WERO is about teams of people quitting smoking together rather than individuals trying to go it alone. WERO is designed to be fun - WERO also gives communities a chance to raise some money for a good cause.
Our communities are always fund-raising for our children’s schools, for our church groups and for our kapa haka (Māori cultural performance) and sports teams.
This type of challenge "is one of the most successful ways to get our people to stop smoking because they do it as a group and for a charity" says the Regional Co-ordinator of WERO Challenge, Toia Lucas-Walden.
"I am passionate about getting Te Arawa Smokefree Iwi its hard going but with our networks I’m sure the kaupapa will happen," she adds enthusiastically.
[pullquote] "I am passionate about getting Te Arawa Smokefree Iwi its hard going but with our networks I’m sure the kaupapa will happen.[/pullquote]Adults (aged 16 years and over) who are regular daily smokers form a team of 10 and they find themselves a coach (Kaihautu) who is a non-smoker or ex-smoker.
Each team needs to find a stop smoking specialist (Kaiwhakatere) who can test all team members to verify that they are smokers and eligible to participate in the competition, and who can also test team members at the end of the competition.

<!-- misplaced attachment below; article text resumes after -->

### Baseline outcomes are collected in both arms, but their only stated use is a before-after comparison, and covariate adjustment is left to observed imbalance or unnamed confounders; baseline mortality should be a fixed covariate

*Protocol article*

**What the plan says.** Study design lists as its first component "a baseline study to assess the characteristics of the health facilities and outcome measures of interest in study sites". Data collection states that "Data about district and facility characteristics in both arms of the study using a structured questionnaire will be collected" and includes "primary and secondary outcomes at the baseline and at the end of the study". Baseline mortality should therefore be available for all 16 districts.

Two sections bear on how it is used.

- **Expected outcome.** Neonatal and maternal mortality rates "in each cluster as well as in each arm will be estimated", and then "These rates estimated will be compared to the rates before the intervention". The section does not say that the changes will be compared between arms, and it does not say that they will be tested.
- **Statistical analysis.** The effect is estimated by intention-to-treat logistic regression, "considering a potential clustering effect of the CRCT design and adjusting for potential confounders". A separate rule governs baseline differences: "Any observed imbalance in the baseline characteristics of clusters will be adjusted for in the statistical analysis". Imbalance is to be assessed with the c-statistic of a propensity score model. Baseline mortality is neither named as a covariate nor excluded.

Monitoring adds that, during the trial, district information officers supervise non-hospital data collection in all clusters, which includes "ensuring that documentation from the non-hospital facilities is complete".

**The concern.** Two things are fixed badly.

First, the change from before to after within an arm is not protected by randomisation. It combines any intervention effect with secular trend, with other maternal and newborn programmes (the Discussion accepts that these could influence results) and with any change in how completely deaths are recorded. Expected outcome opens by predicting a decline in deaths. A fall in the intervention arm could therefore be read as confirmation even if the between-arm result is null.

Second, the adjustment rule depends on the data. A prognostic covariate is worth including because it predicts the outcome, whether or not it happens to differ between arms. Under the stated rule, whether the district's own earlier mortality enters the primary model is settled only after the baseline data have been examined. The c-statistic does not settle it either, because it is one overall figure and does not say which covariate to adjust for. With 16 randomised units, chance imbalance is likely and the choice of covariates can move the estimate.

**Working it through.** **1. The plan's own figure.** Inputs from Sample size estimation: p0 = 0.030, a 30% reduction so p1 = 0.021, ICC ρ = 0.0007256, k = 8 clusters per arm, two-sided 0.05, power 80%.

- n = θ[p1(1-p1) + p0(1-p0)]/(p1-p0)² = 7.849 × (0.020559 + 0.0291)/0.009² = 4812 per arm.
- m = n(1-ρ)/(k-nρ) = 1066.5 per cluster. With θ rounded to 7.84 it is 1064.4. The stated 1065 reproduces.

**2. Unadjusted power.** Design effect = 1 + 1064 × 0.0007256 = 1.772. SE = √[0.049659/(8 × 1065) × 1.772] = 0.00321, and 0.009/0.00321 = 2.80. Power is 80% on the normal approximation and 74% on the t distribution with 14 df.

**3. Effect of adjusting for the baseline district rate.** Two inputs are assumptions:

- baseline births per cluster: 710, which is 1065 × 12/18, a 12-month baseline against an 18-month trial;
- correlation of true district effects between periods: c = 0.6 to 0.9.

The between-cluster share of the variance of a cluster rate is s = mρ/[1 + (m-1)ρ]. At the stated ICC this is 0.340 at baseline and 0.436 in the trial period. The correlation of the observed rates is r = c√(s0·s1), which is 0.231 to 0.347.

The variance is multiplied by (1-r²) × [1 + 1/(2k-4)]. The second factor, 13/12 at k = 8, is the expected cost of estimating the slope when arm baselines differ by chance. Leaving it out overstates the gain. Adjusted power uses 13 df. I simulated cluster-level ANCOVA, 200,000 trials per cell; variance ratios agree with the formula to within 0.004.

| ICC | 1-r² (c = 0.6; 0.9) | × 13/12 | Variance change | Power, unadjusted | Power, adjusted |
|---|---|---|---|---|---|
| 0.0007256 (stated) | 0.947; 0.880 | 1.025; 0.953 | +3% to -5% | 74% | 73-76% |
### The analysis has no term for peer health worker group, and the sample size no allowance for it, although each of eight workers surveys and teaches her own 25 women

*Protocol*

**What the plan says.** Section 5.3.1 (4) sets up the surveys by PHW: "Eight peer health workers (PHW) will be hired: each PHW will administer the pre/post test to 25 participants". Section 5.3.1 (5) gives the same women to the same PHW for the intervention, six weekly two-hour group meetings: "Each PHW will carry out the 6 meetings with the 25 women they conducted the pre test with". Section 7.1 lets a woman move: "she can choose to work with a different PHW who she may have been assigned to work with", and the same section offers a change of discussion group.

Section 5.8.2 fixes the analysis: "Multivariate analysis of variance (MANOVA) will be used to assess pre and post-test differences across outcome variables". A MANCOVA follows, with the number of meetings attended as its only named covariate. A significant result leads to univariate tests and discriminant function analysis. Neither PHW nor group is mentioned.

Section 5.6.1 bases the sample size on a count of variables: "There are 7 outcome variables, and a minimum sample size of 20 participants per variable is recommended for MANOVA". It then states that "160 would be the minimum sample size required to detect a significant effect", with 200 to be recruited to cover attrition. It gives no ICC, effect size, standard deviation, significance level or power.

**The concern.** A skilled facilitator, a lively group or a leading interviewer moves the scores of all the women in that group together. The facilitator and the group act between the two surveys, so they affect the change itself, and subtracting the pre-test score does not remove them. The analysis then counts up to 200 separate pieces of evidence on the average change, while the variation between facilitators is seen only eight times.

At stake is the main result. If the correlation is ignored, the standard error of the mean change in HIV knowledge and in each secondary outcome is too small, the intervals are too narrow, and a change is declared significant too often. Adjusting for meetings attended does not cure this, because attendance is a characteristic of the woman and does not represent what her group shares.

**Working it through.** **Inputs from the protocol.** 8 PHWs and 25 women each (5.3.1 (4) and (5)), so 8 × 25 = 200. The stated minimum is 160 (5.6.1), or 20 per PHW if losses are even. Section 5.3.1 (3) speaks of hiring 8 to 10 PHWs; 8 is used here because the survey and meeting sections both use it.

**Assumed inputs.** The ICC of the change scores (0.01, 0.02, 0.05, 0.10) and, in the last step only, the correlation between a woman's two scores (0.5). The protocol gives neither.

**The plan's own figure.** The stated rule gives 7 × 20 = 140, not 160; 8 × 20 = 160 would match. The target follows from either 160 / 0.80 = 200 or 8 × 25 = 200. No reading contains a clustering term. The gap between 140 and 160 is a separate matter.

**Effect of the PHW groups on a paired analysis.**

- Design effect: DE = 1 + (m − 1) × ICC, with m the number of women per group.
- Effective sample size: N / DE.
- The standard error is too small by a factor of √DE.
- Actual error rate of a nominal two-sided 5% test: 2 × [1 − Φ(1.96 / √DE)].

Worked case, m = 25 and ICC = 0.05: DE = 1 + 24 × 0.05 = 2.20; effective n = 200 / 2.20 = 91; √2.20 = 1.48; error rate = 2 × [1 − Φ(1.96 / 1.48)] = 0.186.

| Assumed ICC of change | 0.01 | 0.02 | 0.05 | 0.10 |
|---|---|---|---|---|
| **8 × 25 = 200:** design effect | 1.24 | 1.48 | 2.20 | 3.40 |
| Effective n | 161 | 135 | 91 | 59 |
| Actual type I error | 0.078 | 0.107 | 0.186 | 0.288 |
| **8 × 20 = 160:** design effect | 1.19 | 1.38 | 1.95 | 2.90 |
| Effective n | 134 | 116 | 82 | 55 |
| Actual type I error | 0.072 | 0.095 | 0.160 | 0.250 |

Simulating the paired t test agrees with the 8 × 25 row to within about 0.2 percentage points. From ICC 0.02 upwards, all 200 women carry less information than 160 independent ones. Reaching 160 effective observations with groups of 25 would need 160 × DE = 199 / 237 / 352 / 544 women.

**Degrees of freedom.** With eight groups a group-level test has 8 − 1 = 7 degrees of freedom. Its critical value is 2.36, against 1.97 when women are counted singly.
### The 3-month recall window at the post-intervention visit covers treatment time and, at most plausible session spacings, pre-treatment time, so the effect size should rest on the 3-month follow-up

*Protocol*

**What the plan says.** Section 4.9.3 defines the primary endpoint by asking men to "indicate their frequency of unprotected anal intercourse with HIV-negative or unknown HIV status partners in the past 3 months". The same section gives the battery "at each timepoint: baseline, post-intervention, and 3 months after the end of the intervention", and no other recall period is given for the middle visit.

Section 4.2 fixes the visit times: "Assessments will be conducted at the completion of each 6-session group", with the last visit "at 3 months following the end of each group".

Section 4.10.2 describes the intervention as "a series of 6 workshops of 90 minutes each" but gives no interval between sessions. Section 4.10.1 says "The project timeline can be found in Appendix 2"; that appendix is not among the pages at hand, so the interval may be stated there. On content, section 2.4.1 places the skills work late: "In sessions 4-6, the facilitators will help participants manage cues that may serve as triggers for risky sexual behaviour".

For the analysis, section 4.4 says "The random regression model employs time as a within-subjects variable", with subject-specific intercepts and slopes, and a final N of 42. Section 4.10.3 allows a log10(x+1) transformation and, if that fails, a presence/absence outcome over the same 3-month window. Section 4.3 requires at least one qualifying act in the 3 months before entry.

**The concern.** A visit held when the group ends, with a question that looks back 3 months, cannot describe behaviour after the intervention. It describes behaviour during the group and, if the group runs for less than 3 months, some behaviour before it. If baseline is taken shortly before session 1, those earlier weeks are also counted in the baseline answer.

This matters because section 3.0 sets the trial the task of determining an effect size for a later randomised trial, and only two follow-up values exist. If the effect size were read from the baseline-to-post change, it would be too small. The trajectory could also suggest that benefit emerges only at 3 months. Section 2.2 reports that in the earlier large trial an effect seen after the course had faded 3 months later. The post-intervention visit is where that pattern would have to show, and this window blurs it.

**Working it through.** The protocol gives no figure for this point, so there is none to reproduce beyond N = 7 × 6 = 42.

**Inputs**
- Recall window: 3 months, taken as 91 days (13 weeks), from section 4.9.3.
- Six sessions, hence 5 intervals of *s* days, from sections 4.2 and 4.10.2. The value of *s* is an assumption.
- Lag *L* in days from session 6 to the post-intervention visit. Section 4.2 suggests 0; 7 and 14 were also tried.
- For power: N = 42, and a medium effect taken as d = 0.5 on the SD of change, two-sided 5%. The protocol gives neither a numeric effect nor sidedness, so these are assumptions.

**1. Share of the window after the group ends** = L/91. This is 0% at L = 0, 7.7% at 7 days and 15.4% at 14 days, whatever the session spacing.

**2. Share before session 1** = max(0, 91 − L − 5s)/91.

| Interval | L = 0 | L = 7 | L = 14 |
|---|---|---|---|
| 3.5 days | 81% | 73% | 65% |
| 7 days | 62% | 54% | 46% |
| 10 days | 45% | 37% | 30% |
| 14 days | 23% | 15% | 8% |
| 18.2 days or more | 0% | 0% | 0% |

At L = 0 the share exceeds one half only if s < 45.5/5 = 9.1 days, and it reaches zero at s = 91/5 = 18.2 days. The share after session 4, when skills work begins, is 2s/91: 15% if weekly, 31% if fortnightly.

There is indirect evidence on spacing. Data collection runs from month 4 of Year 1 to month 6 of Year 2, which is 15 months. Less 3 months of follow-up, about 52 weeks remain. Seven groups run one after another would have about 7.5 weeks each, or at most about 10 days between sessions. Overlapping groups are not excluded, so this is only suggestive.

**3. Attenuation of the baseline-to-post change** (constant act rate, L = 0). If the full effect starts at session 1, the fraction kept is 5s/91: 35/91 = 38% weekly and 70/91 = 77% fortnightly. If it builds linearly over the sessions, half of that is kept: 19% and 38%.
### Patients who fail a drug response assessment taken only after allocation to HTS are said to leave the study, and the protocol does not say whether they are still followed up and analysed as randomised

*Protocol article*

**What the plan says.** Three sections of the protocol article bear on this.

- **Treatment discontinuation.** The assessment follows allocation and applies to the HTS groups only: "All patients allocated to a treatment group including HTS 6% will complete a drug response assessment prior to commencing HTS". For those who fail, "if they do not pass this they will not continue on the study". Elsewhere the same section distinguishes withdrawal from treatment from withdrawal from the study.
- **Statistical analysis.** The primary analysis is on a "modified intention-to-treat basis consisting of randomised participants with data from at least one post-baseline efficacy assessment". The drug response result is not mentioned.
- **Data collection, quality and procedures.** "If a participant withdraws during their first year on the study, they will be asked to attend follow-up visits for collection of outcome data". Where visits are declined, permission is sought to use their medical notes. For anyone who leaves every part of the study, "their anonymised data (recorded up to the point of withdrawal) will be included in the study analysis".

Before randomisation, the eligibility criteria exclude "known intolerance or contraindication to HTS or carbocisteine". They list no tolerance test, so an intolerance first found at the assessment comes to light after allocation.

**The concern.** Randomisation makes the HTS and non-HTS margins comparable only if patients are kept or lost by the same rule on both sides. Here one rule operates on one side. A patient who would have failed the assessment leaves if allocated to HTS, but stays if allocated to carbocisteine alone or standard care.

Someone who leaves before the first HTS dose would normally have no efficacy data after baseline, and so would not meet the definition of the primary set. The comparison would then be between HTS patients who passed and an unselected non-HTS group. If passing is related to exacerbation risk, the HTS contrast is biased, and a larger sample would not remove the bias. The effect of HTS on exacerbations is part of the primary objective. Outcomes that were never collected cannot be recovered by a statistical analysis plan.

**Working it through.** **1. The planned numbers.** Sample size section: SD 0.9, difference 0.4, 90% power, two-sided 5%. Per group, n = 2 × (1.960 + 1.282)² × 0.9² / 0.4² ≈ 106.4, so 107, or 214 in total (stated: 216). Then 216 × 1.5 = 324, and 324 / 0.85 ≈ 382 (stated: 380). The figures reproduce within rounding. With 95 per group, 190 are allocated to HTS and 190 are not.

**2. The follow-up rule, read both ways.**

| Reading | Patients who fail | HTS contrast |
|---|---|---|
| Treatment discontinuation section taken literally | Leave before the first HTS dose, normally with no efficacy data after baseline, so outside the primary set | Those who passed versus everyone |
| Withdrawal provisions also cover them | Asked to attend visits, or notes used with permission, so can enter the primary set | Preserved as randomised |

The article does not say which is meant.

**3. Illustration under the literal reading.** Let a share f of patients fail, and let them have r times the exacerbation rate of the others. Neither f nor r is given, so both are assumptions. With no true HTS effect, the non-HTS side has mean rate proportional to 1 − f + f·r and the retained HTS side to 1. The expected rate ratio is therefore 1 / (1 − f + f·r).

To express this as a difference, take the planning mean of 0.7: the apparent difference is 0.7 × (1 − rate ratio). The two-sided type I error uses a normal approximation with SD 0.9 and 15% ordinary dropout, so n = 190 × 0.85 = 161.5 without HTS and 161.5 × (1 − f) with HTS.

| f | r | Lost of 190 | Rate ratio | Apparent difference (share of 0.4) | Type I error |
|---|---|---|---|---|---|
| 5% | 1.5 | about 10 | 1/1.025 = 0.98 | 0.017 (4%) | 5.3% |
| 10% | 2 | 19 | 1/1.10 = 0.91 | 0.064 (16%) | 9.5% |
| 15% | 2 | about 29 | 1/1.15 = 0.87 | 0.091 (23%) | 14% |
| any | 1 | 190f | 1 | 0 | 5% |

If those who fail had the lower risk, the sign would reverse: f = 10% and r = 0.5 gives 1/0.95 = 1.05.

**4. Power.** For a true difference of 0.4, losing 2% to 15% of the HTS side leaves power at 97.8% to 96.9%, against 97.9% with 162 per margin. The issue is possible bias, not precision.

The stop smoking worker (Kaiwhakatere) can also provide expert advice on stopping smoking, in addition to support from coaches and fellow team members.
- The Challenge starts on 1 March goes till the 31 May Smokefree day.
Why do we need a contest like WERO?
In Aotearoa/New Zealand, Māori (41%) and Pacific Island (33%) people have significantly higher rates of smoking compared to the rest of the population (18%).
Whilst, the range of current stop smoking programmes (like Quitline) work just as well for Māori and Pacific people, not enough Māori and Pacific smokers are using existing stop smoking programmes to halve our high smoking prevalence rates by 2020.